Sales and Marketing Alignment: Thought Leadership with Jill Konrath

Sales Marketing Alignment


The next interview in the B2B Marketing thought leader interview series is with Jill Konrath, Chief Sales Officer and Author of Selling to Big Companies. This interview with Jill provides great insight and best practices to improve sales and marketing alignment and shorten the sales cycle for B2B companies. Enjoy!

1. How did you get into sales and marketing, and what you like most about it?

I started my sales career at Xerox and immediately fell in love with the profession. I experimented with new strategies all the time to figure out what worked best. I loved the challenge, flexibility and creativity.

After a 3-year stint selling technology, I started my own consulting business with a primary focus on shortening time-to-revenue on new product launches. While my goal was to help salespeople, I ended up having to work with Marketing first to ensure the proper foundation. The gap between Marketing and Sales was often so wide, that I was amazed that any product was successful.

2. What three tips would you offer to improve Sales and Marketing alignment?

In my opinion, if your Marketing & Sales organizations do this together, they’ll not only improve their alignment, but also the results they achieve:

  • Engage in a customer immersion. What matters is the customer — not the product, service or solution. They should map out the customer decision process and create buyer personas. Using that information, they should determine how to best interact with customers throughout their entire buying cycle. Additionally, I strongly suggest that marketers get out in the field and on the phones with salespeople. They have no concept of the challenges their sales force is facing.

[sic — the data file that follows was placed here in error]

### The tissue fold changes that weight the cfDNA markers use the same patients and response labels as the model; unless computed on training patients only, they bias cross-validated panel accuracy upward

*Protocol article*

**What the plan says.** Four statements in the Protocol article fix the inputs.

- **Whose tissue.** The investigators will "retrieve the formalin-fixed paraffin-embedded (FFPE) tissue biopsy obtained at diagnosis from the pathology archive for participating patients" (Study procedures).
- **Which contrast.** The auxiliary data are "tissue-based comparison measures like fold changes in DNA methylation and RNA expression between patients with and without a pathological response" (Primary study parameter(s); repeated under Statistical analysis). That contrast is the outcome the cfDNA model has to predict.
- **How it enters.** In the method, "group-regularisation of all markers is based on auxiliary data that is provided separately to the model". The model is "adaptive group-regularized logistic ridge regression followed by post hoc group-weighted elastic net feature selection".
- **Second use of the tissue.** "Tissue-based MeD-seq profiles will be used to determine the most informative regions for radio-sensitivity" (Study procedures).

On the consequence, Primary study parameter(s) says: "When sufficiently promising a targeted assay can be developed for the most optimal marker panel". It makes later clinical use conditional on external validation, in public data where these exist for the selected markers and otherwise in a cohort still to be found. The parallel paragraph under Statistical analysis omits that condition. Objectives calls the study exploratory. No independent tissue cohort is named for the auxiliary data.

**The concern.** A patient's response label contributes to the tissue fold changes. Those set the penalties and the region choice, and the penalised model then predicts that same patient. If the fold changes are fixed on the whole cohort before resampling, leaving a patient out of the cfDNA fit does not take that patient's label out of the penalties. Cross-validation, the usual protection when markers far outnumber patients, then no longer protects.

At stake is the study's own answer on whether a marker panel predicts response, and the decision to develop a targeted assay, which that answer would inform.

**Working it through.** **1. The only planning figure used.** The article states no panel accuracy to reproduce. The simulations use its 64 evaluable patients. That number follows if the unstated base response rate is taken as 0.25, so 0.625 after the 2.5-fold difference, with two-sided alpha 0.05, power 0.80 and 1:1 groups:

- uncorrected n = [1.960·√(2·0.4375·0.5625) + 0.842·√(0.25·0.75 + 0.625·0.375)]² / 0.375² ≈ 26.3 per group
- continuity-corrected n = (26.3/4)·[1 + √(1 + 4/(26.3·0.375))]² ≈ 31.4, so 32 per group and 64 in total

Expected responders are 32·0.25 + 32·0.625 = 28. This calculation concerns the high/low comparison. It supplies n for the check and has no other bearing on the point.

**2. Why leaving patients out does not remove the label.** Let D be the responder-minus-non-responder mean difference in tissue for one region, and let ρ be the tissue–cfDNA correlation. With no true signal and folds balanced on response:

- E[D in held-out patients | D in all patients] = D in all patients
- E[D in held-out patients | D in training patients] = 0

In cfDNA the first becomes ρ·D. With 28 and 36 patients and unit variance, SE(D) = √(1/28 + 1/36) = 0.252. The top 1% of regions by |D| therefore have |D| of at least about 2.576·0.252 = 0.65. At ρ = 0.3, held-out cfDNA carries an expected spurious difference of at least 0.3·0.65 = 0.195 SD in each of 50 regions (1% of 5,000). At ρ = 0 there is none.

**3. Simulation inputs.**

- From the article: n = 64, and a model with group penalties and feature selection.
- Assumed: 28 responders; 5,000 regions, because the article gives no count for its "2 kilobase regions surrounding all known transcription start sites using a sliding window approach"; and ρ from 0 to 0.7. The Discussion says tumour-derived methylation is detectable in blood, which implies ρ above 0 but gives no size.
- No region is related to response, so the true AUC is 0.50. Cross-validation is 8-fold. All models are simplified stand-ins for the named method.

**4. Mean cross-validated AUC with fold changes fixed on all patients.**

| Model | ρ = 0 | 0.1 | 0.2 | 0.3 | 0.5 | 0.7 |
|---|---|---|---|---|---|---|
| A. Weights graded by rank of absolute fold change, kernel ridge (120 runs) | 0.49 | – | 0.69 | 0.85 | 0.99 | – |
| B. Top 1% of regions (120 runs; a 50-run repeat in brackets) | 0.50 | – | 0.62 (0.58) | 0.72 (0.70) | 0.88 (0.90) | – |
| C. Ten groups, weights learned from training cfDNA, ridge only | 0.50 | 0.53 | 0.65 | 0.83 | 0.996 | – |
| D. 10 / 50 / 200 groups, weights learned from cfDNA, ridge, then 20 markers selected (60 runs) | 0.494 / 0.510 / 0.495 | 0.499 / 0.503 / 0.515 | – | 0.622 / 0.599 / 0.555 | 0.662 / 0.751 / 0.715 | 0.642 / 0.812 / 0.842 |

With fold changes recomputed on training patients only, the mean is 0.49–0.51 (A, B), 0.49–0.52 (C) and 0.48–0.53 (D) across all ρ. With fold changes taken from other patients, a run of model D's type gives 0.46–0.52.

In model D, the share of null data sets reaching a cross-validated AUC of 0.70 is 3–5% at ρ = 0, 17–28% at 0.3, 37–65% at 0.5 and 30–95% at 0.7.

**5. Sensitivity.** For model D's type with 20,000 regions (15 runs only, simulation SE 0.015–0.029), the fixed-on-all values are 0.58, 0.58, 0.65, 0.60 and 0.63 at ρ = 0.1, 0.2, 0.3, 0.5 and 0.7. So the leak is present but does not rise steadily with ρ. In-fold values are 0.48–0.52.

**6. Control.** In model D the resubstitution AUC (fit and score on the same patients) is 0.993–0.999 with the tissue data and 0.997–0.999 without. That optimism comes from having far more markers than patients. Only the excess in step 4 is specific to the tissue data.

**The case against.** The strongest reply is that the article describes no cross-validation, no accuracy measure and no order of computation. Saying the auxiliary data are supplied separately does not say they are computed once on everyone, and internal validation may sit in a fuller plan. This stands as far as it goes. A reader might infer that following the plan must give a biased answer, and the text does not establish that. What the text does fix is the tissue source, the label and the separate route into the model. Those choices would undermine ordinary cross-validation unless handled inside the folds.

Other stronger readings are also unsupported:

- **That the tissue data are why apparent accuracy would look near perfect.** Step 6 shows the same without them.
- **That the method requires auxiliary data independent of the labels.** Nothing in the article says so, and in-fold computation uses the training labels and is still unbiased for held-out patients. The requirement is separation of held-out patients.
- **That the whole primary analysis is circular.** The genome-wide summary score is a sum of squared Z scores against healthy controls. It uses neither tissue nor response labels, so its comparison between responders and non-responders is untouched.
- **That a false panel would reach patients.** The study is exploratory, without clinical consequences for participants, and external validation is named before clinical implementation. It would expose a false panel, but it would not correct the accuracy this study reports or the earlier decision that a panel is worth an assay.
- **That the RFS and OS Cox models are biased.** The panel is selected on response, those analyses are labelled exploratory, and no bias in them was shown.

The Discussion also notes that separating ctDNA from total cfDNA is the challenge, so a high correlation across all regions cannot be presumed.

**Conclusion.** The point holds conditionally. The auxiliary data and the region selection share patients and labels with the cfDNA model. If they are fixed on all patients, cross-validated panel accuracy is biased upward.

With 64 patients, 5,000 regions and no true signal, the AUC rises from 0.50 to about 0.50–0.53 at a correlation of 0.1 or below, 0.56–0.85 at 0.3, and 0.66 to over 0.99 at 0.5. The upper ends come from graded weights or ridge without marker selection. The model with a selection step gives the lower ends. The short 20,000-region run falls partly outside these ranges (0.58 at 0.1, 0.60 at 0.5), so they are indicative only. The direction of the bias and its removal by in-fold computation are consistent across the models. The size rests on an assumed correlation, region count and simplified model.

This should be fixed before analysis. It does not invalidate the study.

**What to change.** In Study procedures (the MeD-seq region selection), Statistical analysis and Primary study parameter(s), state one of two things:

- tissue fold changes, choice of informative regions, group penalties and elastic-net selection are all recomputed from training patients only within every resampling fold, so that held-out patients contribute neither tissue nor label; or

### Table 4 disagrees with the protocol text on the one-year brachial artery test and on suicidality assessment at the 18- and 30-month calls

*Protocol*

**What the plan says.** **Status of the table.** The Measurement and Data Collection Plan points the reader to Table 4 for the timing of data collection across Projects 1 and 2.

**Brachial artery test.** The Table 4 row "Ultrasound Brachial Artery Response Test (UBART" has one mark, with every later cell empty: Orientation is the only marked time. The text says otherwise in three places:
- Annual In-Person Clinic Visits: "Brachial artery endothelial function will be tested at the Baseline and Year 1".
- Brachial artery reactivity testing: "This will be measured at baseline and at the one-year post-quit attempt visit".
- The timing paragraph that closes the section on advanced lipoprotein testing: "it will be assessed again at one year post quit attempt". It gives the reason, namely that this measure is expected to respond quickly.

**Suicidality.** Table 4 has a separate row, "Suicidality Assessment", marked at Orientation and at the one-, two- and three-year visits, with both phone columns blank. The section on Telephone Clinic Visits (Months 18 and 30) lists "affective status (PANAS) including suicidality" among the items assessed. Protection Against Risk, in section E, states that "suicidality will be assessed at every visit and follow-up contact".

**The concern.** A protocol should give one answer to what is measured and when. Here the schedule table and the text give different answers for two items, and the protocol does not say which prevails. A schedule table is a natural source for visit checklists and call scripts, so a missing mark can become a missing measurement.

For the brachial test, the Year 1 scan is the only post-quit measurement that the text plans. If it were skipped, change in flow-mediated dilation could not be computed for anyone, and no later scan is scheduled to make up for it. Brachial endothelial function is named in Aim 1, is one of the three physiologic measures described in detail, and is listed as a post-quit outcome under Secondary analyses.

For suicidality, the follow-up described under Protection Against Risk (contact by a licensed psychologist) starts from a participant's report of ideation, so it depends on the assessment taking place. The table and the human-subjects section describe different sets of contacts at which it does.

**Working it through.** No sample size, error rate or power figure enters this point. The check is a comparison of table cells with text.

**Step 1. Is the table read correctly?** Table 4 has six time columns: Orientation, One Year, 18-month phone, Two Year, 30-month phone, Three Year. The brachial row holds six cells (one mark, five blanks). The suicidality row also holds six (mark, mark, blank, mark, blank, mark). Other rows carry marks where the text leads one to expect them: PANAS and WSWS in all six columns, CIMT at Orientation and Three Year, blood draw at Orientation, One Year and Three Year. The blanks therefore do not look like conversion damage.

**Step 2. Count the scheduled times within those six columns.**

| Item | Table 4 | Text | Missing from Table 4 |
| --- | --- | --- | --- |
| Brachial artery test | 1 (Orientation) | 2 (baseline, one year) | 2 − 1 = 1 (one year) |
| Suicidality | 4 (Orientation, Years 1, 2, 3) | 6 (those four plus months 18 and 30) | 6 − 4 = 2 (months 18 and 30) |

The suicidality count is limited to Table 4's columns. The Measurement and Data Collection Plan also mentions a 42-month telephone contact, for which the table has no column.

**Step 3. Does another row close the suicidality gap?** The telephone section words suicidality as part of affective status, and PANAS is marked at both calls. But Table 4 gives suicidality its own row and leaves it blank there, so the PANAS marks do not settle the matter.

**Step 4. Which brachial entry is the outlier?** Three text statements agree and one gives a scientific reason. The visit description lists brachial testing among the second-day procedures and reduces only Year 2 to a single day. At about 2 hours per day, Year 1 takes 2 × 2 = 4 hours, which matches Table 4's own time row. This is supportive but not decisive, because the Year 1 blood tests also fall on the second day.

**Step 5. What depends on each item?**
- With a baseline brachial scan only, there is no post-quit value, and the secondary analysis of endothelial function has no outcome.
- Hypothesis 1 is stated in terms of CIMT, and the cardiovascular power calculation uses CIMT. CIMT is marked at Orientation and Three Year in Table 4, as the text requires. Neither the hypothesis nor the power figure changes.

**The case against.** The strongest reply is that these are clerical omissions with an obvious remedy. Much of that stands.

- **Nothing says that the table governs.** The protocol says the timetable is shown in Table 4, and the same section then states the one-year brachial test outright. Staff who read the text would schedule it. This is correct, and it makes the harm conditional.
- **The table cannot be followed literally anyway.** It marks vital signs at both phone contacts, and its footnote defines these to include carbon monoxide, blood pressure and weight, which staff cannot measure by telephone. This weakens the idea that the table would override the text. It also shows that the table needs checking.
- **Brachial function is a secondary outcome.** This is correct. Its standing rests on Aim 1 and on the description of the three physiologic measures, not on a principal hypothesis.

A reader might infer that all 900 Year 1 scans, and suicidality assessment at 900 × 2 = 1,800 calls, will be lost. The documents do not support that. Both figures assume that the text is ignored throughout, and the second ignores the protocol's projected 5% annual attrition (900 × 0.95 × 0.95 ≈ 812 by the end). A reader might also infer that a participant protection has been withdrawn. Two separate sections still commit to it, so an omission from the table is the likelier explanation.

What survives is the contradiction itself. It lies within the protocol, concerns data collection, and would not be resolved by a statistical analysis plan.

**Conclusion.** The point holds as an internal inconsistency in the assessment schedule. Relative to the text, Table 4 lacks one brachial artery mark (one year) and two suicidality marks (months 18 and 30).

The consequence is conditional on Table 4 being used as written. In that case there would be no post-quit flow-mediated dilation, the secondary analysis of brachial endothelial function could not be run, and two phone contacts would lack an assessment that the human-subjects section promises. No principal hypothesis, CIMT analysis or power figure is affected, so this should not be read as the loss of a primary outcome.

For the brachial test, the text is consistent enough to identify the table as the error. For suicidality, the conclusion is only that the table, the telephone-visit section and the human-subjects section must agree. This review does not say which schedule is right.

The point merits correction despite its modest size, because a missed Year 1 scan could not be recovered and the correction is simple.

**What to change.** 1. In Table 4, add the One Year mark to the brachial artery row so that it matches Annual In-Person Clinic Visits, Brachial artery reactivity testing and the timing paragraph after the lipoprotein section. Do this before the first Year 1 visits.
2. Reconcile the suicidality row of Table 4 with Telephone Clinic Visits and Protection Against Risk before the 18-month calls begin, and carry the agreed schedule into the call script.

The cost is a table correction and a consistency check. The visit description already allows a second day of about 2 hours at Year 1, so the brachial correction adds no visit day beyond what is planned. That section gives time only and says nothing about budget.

• Ensure customer-enticing value propositions. Without strong value propositions, it’s tough for salespeople to crack into accounts and convince them to change from their status quo. Prior to launching any new offering, the company’s savviest sellers should work with Marketing to craft compelling messages focused on business outcomes. This messaging should then be incorporated into lead generation efforts, white papers, success stories, sales collateral and sales tools.
  • Create a resource-rich sales portal. Both Marketing & Sales need to focus on creating sales enablement tools that sellers can easily customize depending on industry, decision maker and stage in the buying process.I’m talking about things like email messaging, provocative questions, ROI analysis tools, voicemail scripts, presentation templates. AND, they have to be really useful stuff, not the typical self-serving marketing pablum. Get your smartest salespeople involved and clone what they do. This is the best way I know to enhance sales productivity as well as increase the skill levels of all salespeople.

3. Your post, How to Shorten Your Sales Cycle, advises following “triggering events” (such as include mergers) that indicate a prospect could benefit from the service you provide. How can marketing departments efficiently monitor triggering events to generate more effective sales leads for their team?